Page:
Political cartoons exist within the context of histories and cultures. This means that political cartoons do not have a universal influence and neither do they resonate uniformly even in the same place and time. The public engaging cartoons is fragmented both before and after the cartoon.


ritu gairola khanduri, caricaturing culture in india, political cartoon
Ritu Gairola Khanduri, author of Caricaturing Culture in India.
What inspired you to write about the history of political cartoons in India? 
Political cartoons are integral to India’s newspaper culture. One day while browsing the Times of India, I came across an anguished reader’s letter to editor complaining about the staff cartoonist, R. K. Laxman’s cartoon on a devastating earthquake. I couldn’t get that letter and cartoon off my mind. This sowed the seeds for a project on interpreting cartoons and to ponder the social life of cartoons. I was also adept at drawing caricatures and cartoons, so a part of my fascination with this subject also grew from a short-lived dream of becoming a cartoonist.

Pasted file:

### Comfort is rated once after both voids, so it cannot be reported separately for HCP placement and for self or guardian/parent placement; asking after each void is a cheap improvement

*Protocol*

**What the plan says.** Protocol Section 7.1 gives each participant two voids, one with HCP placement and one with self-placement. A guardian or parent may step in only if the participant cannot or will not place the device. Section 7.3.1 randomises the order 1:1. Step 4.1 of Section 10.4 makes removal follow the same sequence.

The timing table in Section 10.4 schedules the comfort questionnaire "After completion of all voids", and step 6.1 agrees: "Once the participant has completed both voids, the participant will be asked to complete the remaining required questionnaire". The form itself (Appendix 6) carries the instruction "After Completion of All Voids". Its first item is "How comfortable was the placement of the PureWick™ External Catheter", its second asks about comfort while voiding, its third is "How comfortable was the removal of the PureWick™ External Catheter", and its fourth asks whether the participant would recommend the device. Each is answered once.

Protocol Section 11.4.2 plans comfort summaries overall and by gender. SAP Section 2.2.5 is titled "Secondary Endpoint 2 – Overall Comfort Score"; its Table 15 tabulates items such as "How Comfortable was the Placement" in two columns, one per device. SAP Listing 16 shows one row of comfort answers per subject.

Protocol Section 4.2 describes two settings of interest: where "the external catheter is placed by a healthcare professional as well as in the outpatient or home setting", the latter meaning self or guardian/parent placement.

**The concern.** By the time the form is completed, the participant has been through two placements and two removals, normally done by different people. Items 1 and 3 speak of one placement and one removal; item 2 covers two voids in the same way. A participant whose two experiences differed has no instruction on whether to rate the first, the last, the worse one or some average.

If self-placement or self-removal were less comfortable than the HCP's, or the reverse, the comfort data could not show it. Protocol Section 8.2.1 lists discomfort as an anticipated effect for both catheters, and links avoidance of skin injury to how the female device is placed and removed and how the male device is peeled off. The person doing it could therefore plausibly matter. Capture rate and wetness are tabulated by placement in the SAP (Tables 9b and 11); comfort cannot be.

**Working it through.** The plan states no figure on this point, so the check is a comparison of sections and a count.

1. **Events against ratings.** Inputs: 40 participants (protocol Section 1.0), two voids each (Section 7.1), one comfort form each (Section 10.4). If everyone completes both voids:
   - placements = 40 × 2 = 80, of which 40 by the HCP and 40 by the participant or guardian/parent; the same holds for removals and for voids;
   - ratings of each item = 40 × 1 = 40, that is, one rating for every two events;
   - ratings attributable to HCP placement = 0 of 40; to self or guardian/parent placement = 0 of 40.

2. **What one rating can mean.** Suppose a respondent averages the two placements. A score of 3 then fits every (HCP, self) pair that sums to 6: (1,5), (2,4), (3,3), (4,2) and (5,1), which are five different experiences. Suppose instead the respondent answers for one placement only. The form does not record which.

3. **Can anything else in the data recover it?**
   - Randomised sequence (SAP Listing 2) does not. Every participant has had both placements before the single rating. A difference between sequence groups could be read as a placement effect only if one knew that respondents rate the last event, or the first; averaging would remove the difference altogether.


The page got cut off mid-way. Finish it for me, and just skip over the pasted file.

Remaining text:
What sources did you consult during your research?

I consulted various archival materials such as newspapers, cartoon folios, magazines, news digests and colonial government files as well as contemporary reports on the media. Additionally, I had conversations with several cartoonists.

Was it difficult to track down information about earlier political cartoons in India?